A big fan of Werner von Braun and his theories, Carruthers wrote the senior scientist a letter and received a reply, along with an autographed photo that he treasured.

Carruthers pursued his dreams into college at the University of Illinois at Champaign-Urbana, where he earned a bachelor’s degree in physics, a master’s in nuclear engineering, and his doctorate in astronautical engineering, all before he was 25 years old. As an African American, Carruthers was in a distinct minority as an engineering student, but said he faced few barriers in his education:

“I don’t think that I really had any overt obstacles in my college education. Of course, African Americans were like 1 percent of the engineering students there, so we were relatively rare, but I never saw any instances of discrimination that prevented me from doing whatever I wanted to do there, on the part of either professors or other students.”

While still a student, Carruthers returned to Cincinnati at the invitation of the Urban League to give the keynote address at a career conference for high school students. After earning his Ph.D., he accepted a post-doctoral fellowship to the Naval Research Laboratory, a facility funded by the National Science Foundation, and led a research team there for 38 years.

Carruthers developed an interest in the optics of ultraviolet light. By designing telescopes and detection instruments, he collected data that confirmed the presence of molecular hydrogen in outer space and provided a deeper understanding of Earth’s atmosphere, especially how radiation interacts with the atmosphere to affect communication systems.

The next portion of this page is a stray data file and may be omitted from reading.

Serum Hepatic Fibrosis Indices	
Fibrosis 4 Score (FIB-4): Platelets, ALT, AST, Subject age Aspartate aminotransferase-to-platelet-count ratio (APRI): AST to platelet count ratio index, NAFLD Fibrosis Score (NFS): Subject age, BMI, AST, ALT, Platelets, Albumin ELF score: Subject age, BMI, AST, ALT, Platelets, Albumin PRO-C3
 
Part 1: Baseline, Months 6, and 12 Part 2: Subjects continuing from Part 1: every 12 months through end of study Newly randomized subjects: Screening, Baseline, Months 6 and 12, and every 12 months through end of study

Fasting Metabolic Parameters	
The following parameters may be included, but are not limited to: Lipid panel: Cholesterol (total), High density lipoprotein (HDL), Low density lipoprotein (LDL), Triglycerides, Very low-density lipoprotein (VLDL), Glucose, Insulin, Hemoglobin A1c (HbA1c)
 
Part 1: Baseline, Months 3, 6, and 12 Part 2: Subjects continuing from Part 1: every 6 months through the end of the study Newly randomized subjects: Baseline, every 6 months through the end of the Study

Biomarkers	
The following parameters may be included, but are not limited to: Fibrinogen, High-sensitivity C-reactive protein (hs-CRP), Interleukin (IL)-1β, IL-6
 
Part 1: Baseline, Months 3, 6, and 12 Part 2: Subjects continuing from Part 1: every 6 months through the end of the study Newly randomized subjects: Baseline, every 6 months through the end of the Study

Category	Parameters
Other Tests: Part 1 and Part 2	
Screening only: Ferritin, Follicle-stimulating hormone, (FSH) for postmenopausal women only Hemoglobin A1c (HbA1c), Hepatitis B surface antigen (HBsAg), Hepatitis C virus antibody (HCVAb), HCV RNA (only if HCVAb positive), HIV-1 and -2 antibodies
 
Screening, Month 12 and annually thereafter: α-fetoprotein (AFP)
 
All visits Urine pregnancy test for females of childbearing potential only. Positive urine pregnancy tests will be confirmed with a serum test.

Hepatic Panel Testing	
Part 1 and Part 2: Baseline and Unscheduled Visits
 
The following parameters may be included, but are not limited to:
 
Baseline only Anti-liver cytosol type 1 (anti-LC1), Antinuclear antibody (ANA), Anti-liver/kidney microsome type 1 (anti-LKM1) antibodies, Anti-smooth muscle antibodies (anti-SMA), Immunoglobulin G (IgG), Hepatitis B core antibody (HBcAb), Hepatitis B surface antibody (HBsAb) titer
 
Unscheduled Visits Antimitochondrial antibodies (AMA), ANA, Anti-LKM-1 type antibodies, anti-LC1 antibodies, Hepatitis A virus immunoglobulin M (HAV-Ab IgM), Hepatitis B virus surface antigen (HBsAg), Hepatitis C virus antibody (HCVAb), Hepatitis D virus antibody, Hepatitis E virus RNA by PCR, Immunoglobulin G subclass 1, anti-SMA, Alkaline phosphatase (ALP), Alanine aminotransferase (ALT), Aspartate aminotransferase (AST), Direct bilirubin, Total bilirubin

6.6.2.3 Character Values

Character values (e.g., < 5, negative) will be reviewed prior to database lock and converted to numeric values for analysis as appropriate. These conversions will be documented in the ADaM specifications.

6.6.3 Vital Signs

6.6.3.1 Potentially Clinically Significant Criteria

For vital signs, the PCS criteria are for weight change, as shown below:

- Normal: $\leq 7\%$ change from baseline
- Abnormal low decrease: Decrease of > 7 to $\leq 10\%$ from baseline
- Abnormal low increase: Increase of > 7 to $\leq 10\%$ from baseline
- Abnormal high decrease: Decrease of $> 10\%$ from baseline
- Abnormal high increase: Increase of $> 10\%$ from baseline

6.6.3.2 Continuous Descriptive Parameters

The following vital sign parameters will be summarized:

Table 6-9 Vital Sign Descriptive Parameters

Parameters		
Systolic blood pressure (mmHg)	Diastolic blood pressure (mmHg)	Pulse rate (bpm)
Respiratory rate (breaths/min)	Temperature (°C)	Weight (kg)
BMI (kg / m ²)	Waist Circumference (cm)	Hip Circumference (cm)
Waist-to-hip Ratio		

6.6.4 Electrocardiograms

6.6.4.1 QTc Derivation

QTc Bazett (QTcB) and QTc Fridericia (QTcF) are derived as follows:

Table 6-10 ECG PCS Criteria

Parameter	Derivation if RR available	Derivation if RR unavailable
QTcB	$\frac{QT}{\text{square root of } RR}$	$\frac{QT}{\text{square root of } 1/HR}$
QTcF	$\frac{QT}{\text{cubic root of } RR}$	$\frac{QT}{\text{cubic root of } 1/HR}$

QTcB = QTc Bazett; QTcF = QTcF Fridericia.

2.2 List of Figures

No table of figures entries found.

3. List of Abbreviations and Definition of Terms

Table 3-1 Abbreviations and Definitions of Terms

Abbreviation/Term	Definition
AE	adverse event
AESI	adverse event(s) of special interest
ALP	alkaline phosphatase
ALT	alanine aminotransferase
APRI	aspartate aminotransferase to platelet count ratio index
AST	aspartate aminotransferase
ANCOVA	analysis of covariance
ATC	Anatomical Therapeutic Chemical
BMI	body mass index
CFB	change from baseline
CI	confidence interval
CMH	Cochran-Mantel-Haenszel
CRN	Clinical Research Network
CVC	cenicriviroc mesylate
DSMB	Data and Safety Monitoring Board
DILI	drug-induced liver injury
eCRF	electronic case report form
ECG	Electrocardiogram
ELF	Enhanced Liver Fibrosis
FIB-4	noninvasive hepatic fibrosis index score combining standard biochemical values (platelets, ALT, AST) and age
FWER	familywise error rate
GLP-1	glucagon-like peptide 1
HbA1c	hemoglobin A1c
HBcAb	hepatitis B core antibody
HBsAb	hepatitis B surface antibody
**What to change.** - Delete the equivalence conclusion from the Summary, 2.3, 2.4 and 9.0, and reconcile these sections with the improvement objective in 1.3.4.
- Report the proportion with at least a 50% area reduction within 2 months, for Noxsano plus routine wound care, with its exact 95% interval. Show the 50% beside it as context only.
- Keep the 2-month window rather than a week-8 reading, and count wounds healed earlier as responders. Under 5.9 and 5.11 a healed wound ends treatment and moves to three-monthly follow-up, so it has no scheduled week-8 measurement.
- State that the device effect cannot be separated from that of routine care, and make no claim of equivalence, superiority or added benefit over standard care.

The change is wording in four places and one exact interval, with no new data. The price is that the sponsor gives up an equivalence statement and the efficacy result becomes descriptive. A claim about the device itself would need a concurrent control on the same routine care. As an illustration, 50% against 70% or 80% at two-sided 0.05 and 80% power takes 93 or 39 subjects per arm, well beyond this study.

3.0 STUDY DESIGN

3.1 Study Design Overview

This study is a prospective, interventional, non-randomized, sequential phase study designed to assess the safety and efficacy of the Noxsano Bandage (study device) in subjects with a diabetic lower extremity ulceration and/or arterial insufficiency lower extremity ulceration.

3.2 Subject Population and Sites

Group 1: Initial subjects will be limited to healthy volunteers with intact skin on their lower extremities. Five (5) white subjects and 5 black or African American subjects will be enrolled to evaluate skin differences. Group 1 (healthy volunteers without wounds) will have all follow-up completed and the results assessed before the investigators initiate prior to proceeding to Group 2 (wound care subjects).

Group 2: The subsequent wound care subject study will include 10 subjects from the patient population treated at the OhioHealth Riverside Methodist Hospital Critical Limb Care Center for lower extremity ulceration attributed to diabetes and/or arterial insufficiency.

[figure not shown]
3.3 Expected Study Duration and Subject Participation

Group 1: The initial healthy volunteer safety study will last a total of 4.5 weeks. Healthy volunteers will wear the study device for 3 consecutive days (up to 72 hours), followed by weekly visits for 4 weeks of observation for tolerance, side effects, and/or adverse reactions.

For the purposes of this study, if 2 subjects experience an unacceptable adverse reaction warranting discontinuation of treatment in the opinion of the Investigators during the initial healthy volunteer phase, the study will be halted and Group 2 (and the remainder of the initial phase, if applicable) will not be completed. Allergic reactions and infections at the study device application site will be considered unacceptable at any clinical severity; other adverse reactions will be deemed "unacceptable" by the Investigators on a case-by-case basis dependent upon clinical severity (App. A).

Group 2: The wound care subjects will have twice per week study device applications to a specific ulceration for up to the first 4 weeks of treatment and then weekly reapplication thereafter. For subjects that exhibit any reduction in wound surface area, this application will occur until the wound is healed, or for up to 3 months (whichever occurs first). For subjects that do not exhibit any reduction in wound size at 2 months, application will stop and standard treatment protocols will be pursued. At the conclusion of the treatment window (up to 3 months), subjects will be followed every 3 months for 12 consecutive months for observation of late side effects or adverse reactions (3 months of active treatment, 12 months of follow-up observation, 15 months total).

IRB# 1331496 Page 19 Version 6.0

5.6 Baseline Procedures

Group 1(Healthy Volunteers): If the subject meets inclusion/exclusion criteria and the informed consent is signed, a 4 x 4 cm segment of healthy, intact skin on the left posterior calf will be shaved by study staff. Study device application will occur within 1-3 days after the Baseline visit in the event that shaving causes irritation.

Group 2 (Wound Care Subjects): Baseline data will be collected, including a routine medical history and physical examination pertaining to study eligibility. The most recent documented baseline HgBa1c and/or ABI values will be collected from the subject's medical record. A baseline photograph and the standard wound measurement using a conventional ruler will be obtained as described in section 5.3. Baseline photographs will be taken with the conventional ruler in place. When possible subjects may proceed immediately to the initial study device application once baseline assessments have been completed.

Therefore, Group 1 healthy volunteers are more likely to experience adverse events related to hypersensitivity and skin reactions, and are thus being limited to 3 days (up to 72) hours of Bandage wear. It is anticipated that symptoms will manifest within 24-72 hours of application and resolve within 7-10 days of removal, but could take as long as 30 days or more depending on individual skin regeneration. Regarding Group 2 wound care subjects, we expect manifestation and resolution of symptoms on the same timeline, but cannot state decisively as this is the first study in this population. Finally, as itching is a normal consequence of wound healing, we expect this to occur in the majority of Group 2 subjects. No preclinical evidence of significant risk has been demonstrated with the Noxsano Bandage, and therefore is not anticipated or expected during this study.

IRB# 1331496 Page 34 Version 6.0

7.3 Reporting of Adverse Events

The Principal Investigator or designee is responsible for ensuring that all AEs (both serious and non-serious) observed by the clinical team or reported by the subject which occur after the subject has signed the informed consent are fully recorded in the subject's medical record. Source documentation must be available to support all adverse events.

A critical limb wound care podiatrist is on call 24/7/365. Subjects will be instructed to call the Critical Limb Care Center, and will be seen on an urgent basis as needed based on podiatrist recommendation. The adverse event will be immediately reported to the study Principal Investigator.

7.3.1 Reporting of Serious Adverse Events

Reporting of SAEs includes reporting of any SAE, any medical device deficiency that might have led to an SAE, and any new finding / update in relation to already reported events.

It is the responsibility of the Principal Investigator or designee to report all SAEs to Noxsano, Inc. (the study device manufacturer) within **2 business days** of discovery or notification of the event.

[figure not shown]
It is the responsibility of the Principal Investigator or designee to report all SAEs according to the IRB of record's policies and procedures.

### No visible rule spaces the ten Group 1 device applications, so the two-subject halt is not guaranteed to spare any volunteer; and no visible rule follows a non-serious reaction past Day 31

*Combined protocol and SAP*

For his work on the Apollo 16 mission, for which he created the Lunar Surface Ultraviolet Camera, Carruthers was awarded NASA’s Exceptional Science Achievement Medal. He went on to provide instruments for Space Shuttle and Skylab missions, as well as the ARGOS (Advanced Research and Global Observation Satellite) satellite.

Carruthers was among the founders of the Science & Engineers Apprentice Program, which offered high school students the opportunity to work alongside scientists at the Naval Research Laboratory. He was involved with efforts to promote science education in the Washington, D.C. area.

After retirement in 2002, Carruthers was honored as a Distinguished Lecturer at the Office of Naval Research and, in 2012, was awarded the National Medal of Technology and Innovation. President Barack Obama personally conferred the medal during a White House ceremony.

George R. Carruthers died on December 26, 2020 after a long illness. Although not operational any longer, his Lunar Surface Ultraviolet Camera remains in place on the Moon’s Descartes Highlands.